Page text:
Vojjor Ershe ma Sashi

Another week, and another blow to the Dothraki speakers of Essos. This week we lost a big one: Dany’s handmaiden, and the one with probably the most Dothraki lines in the show, Irri. Her death probably came as a shock to those who’ve read the books, because Irri lasts a whole lot longer than that in the books. Upon reflection, I think the effect of unexpected deaths like this on fans of the books is amusing. After all, the book series itself is known for killing off main characters—even the good guys. Fans of the books got to sit back and snicker as new fans of the show were shocked by Ned Stark’s death back in season 1. But now what, book fans?! Not only are your favorite characters not safe from George R. R. Martin—they’re not safe from Dave and Dan!

Seriously, though, I’d like to take a moment to acknowledge the wonderful work of Amrita Acharia. Not only did she do a great job in the role of Irri, her Dothraki was my favorite. She spoke fluidly and had a convincing accent. If anyone saw the episode of CNN’s The Next List on Dothraki, you will have seen some interview footage with Amrita Acharia, which I was grateful for (she didn’t have to take the time, but she did). Not only that, but she delivered a line she had memorized from season 1. Think about that. Season 2 was already done filming, and she was able to reproduce from memory a full Dothraki line from season 1 (the episode “A Golden Crown”, to be specific). Just outstanding. So to Amrita, thank you so much! You did a terrific job. I can’t wait to see you in something else.

Apart from that shocking discovery, there was also a shocking lack of Dothraki dialogue. Odd, since you’d think Talisa would speak Dothraki (I mean, since we’re making stuff up for her anyway, why not?). But, of course, this shouldn’t come as a surprise, as Dany’s story does kind of take a back seat in A Clash of Kings. Those who’ve read the book, though, know that some good stuff’s coming (I can’t wait).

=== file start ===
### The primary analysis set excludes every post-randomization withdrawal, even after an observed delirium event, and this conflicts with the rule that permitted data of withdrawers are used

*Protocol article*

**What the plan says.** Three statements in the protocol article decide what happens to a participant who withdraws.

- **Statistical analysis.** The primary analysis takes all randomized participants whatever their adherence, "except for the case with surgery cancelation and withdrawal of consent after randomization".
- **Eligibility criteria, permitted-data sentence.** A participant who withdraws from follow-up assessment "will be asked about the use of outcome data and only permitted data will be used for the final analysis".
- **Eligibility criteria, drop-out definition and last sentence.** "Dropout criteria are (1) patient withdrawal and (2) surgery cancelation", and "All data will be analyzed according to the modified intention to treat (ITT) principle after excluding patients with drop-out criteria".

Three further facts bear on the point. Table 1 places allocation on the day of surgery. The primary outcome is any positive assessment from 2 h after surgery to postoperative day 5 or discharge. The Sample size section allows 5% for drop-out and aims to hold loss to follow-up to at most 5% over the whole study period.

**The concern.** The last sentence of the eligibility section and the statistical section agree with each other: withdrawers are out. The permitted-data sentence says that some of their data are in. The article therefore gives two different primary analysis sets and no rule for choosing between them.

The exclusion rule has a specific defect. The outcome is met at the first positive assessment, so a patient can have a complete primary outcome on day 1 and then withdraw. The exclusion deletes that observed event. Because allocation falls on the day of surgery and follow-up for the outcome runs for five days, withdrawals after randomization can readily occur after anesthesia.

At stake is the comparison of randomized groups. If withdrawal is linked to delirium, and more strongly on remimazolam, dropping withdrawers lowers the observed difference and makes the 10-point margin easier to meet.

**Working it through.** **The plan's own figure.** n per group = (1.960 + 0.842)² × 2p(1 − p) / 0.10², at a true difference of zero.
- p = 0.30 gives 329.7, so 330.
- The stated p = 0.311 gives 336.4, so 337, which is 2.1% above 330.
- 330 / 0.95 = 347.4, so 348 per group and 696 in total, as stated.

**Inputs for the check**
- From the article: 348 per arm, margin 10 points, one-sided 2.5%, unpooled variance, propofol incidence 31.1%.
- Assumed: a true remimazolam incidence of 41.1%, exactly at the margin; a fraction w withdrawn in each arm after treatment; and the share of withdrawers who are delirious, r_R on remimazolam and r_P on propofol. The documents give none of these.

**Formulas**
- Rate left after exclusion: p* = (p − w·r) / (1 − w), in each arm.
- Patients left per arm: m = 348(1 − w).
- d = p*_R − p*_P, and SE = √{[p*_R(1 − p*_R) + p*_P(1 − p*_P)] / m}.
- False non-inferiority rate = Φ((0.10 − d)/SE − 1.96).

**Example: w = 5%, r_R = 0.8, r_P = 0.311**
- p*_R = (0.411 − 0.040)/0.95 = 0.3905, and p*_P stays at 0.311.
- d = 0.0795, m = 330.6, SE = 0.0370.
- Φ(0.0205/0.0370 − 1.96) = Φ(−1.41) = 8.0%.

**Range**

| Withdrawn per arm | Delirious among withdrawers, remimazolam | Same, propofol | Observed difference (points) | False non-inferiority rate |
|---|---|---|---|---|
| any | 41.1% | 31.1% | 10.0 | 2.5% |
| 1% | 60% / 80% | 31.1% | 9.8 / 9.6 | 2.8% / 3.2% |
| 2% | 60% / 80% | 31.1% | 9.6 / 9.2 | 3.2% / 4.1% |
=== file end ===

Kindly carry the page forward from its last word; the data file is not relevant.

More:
About the rest of the episode, I do have some thoughts on Talisa (and on similar types of events), but it crucially depends on scenes that are coming, so I’ll have to hold off. Suffice it to say, though, I know the pressure the writers are responding to, and I think they’re doing as good a job as can be expected. George R. R. Martin has this habit of introducing events that have happened in the books, with explanations coming chapters and chapters later—and for the books, that’s cool. I don’t think it can translate directly to a television show, though. It will help to be able to work with a specific example (and I have two in mind) to illustrate just what I’m talking about, but the scenes in question haven’t aired yet, so I’m going to have to hold off until they have. But trust me. I’ve got a good explanation right up my sleeve…

Since there’s no Dothraki dialogue to discuss, I figure I may as well tell the story behind the Dothraki word for “friend” (something Daenerys has been asking for for a while now). It does exist, and it almost made it into the show, in fact. When the call came to translate dialogue that ended up in last week’s episode, I saw one of Dany’s lines in there was, “Thank you, my friend”. You may, in fact, remember this line from last week and that it was in English. That was no accident.

Not wanting to disappoint, I did, in fact, translate the line (in fact I gave a couple options for it), but I reminded Bryan et al. that we’d made kind of a big deal about Dothraki having no word for “thank you” in the premiere. I let them know that we could translate it as san athchomari (which, as those working with Dothraki know, isn’t really the same thing as “thank you”), but that if anything was subtitled as “thank you”, undoubtedly every fan in existence would point it out and be all like Ki fin yeni?! So I gave them options. I said they could go with that, or they could have her say “thank you” in English, and follow it up with “my friend” in Dothraki. I also suggested that the entire line could be in English, and they went with that, which I think makes sense. After all, if you don’t have a word for something in the language you’re speaking, it’s common to drop in the word you want from another language. And if Dany starts in English, she’s just as likely to finish in English rather than switch to Dothraki, if not more likely. And so the word for “friend” didn’t make it in.

There is a word for “friend”, though, and there’s a story behind it. I gave quite a bit to thought to just how the concept of friendship would translate to Dothraki culture. It seems like one wouldn’t have a friend the way one has one in our world. There’s one’s immediate family, of course, then there are the members of one’s khalasar, which is like an extended family. Whether related or not, another member of one’s khalasar is like a cousin or relative. The question, then, was whether there were relationships beyond this.